(emphasis supplied)

54. In Union of India v. TATA Teleservices (Maharashtra) Ltd. (supra),the two Judge Bench of this Court referred to the scheme of the Act and observed: "The conspectus of the provisions of the Act clearly indicates that disputes between the licensee or licensor, between two or more service providers which takes in the Government and includes a licensee and between a service provider and a group of consumers are within the purview of TDSAT. A plain reading of the relevant provisions of the Act in the light of the Preamble to the Act and the Objects and Reasons for enacting the Act, indicates that disputes between the parties concerned, which would involve significant technical aspects, are to be determined by a specialised tribunal constituted for that purpose.

There is also an ouster of jurisdiction of the civil court to entertain any suit or proceeding in respect of any matter which TDSAT is empowered by or under the Act to determine. The civil court also has no jurisdiction to grant an injunction in respect of any action taken or to be taken in pursuance of any power conferred by or under the Act. The constitution of TDSAT itself indicates that it is chaired by a sitting or retired Judge of the Supreme Court or sitting or a retired Chief Justice of the High Court, one of the highest judicial officers in the hierarchy and the members thereof have to be of the cadre of Secretaries to the Government, obviously well experienced in administration and administrative matters. The Act is seen to be a self-contained code intended to deal with all disputes arising out of telecommunication services provided in this country in the light of the National Telecom Policy, 1994.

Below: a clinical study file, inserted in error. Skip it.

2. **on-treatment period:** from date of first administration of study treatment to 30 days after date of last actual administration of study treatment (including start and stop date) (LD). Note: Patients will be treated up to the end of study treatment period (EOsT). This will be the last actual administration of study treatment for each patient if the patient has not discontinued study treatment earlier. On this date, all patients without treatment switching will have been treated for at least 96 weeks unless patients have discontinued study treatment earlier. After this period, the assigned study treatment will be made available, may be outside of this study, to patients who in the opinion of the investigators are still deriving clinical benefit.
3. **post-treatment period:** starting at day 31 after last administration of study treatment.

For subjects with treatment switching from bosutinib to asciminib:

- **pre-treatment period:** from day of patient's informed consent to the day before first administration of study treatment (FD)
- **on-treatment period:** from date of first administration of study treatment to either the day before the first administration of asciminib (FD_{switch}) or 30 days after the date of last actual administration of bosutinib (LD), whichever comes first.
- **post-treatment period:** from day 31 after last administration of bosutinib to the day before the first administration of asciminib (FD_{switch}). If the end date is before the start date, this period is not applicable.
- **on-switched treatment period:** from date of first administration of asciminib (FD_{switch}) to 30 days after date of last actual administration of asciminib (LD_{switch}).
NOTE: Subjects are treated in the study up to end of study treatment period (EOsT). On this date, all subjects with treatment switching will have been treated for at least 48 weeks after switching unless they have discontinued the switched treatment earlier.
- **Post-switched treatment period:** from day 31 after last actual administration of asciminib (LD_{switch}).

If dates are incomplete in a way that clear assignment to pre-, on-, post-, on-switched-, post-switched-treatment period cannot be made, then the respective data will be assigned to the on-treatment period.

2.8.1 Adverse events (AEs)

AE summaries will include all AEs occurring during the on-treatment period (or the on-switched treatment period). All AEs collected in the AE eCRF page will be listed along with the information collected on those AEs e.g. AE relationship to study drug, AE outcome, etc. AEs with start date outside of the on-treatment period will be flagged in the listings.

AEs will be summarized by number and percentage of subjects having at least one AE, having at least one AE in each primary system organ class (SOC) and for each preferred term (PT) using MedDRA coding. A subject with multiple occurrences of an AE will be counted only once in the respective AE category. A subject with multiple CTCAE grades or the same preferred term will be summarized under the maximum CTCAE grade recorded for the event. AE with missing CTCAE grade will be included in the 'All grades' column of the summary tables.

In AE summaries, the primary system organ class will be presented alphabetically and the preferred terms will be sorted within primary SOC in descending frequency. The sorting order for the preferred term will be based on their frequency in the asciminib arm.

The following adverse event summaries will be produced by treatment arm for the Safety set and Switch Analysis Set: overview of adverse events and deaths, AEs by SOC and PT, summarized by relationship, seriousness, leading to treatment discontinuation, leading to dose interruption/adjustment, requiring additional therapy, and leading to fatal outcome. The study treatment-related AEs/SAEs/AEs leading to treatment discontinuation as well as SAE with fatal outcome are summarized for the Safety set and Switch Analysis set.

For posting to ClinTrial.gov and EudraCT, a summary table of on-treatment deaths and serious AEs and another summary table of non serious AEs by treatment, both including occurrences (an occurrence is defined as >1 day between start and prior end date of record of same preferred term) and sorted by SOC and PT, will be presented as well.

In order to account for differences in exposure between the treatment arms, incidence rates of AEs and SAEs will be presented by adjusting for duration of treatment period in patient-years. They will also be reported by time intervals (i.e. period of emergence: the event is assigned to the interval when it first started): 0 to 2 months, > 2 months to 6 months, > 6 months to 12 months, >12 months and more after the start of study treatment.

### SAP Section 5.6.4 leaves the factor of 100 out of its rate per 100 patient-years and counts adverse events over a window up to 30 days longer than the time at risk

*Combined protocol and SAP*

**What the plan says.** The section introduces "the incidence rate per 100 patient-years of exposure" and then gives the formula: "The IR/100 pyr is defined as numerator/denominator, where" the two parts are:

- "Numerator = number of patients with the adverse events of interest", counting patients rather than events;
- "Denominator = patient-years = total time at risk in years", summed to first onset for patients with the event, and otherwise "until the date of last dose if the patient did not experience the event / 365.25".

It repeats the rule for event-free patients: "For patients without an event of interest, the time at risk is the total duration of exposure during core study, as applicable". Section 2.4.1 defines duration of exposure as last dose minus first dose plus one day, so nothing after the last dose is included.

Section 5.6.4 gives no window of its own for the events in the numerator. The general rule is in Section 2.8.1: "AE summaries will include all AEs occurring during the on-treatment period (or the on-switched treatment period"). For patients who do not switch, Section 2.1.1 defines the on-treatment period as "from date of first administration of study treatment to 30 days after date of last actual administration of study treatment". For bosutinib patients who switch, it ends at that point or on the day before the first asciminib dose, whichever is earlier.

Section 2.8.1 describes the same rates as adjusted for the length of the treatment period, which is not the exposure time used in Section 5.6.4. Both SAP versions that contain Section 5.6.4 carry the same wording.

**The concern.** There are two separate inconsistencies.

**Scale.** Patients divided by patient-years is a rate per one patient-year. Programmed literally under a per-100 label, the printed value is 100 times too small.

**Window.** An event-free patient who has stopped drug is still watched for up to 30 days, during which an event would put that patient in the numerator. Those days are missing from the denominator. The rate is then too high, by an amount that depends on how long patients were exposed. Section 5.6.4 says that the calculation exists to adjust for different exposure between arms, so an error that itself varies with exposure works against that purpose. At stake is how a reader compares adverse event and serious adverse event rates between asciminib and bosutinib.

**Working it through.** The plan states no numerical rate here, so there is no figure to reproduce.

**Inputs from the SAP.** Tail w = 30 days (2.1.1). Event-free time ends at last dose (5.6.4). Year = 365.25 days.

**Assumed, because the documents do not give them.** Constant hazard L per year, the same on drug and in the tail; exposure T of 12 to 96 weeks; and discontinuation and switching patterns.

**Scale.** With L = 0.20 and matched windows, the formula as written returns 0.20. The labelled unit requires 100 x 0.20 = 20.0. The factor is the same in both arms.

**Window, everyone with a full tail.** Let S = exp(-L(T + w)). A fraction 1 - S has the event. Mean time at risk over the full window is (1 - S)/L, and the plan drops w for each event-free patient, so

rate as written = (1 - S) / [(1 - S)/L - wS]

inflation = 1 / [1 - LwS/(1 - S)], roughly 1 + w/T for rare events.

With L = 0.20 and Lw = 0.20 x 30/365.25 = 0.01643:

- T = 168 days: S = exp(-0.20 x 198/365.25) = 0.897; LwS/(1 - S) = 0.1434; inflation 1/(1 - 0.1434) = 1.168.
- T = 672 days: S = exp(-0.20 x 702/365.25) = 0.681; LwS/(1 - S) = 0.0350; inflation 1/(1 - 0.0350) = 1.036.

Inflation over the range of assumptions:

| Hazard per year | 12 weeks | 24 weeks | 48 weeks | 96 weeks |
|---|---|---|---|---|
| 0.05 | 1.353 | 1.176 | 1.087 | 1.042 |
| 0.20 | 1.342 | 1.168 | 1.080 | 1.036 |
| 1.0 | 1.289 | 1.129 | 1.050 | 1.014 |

This is emphasised by the Objects and Reasons also. Normally, when a specialised tribunal is constituted for dealing with disputes coming under it of a particular nature taking in serious technical aspects, the attempt must be to construe the jurisdiction conferred on it in a manner as not to frustrate the object sought to be achieved by the Act. In this context, the ousting of the jurisdiction of the civil court contained in Section 15 and Section 27 of the Act has also to be kept in mind. The subject to be dealt with under the Act has considerable technical overtones which normally a civil court, at least as of now, is ill equipped to handle and this aspect cannot be ignored while defining the jurisdiction of TDSAT."